The House is expected to vote this afternoon on the $3.5 trillion budget resolution, while setting up a late September deadline for taking up the Senate’s bipartisan infrastructure package in a bid to mollify the moderate bloc of Democrats that stalled action yesterday.
The Rules Committee met this morning to approve parameters for floor debate, which will “deem” — or approve — the budget resolution, S. Con. Res. 14, which is crucial for unlocking the reconciliation process by which Democrats hope to advance President Biden’s broader infrastructure agenda along party lines in both chambers.
The rule will also set a hard deadline of Sept. 27 for a vote on the $1.2 trillion bipartisan Senate infrastructure package, H.R. 3684, although it was unclear whether that date is a hard deadline or aspirational. It additionally sets up a vote for later today on voting rights legislation that is a top priority for the Democratic majority.
Rules Chair Jim McGovern (D-Mass.) said the rule would set a vote “no later than Sept. 27,” for the Senate bill. But pressed on whether that deadline is binding, he responded: “I guess I would just say that nothing in life is a total guarantee, but this is as close as we can get.”
The Rules Committee was slated to meet again ahead of the vote to clarify that the Senate bill “shall be considered” on Sept. 27, McGovern later told reporters in the Capitol, according to Punchbowl News.
The inclusion of the late September date is intended to sway the nine Democratic centrists, led by Rep. Josh Gottheimer (D-N.J.), who have demanded for a week-and-a-half that the House vote first on the bipartisan Senate bill.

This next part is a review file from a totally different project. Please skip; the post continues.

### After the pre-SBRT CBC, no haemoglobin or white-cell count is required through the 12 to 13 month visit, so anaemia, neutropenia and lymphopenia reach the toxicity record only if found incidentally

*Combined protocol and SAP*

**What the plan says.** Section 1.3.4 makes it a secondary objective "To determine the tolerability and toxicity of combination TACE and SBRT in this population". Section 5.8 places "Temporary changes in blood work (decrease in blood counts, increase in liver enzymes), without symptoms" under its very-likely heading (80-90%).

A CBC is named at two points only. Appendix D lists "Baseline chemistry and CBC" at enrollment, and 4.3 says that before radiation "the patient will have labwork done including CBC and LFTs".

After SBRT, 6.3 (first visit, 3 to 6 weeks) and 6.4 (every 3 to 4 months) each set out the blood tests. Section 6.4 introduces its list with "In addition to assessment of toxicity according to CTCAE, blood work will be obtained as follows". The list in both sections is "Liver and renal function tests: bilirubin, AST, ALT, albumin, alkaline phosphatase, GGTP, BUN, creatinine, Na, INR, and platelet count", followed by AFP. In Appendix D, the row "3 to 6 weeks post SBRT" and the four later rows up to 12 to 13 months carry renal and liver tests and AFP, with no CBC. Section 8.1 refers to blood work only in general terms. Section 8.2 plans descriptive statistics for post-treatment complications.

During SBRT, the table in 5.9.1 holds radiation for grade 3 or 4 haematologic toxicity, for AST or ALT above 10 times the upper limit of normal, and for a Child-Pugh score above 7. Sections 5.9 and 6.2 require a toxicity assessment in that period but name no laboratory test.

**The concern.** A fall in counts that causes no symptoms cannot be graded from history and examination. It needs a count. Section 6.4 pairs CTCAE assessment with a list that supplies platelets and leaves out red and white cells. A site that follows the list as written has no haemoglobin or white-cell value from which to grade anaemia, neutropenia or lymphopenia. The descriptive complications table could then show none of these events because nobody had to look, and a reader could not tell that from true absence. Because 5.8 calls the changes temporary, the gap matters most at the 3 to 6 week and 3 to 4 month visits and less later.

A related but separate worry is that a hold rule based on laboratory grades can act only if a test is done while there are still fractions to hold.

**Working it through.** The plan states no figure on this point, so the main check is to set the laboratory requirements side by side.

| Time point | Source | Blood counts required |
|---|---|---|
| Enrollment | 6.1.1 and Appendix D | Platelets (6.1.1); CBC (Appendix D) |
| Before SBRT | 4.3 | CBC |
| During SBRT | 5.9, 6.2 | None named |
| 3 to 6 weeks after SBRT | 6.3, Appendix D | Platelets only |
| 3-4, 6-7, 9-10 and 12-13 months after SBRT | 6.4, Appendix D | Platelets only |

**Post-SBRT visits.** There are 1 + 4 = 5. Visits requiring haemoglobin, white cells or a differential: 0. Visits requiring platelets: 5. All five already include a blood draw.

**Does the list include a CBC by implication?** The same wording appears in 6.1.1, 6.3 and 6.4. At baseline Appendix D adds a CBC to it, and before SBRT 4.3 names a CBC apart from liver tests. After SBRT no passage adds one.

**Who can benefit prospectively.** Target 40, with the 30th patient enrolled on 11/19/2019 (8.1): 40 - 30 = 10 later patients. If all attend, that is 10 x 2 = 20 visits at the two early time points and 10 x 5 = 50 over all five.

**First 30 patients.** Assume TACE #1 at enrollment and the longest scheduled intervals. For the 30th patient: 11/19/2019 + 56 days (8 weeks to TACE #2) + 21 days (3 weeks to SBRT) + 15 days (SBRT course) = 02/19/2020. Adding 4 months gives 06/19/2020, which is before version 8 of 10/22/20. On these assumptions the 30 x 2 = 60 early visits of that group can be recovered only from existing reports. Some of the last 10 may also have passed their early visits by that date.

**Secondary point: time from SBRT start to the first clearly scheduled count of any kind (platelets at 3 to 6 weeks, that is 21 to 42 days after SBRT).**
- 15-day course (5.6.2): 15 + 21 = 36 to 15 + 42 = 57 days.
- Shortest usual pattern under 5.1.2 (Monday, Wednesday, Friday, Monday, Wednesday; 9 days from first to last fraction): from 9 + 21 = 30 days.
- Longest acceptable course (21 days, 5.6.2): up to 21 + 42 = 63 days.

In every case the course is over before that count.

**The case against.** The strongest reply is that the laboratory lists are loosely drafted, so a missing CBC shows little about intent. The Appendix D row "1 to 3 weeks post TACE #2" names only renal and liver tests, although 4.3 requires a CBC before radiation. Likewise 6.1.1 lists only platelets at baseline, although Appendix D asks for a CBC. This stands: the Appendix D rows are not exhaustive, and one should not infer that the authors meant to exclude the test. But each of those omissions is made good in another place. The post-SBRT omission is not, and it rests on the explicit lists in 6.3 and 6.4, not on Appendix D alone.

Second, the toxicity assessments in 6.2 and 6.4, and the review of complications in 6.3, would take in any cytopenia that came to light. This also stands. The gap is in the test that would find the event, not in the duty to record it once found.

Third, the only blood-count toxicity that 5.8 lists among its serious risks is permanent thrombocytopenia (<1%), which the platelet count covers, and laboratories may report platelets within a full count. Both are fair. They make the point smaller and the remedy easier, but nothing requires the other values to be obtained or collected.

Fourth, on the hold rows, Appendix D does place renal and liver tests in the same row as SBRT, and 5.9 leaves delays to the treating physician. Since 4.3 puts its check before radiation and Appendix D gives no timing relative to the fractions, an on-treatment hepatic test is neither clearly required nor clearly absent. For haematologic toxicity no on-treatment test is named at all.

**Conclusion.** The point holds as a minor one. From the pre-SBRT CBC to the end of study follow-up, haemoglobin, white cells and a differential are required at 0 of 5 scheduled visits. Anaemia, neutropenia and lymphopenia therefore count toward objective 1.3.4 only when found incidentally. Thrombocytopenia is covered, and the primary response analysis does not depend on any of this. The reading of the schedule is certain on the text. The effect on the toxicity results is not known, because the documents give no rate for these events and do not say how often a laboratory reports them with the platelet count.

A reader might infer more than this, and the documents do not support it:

The standoff forced Speaker Nancy Pelosi (D-Calif.) to scrap a vote on the rule last night, prompting a series of late-night meetings between the dissident faction and Democratic leaders (E&E Daily, Aug. 24). Pelosi has said for months that the House won’t pass the bipartisan bill until it also passes the reconciliation package — currently under development in both chambers.
The talks continued throughout the night, McGovern said during the Rules meeting, adding that he believed the lawmakers had “reached a way forward.” “This approach is fair to those members who want to see us take this up and include certainty for floor time for this bill,” he said of the moderates.
“It’s fair to those who want to see our committees get to work and craft a progressive budget reconciliation bill as quickly as possible," McGovern said. "And it’s fair to all of us who want to see Congress protect the sacred right to vote for all Americans without delay.”
Pelosi, who can only lose three Democrats and still pass the budget was tight-lipped over the vote this morning, telling reporters only, "When we bring up the bill, we will have the votes."
Texas Rep. Henry Cuellar, one of the Democratic holdouts, said he believed the further clarification expected to be added by the Rules panel would be sufficient to win over the moderates.
“I think there were some folks that wanted a little bit more assurance on that vote on [Sept. 27], and we feel that that will happen,” he told reporters. “When the rule comes back, I think we’ll be fine.”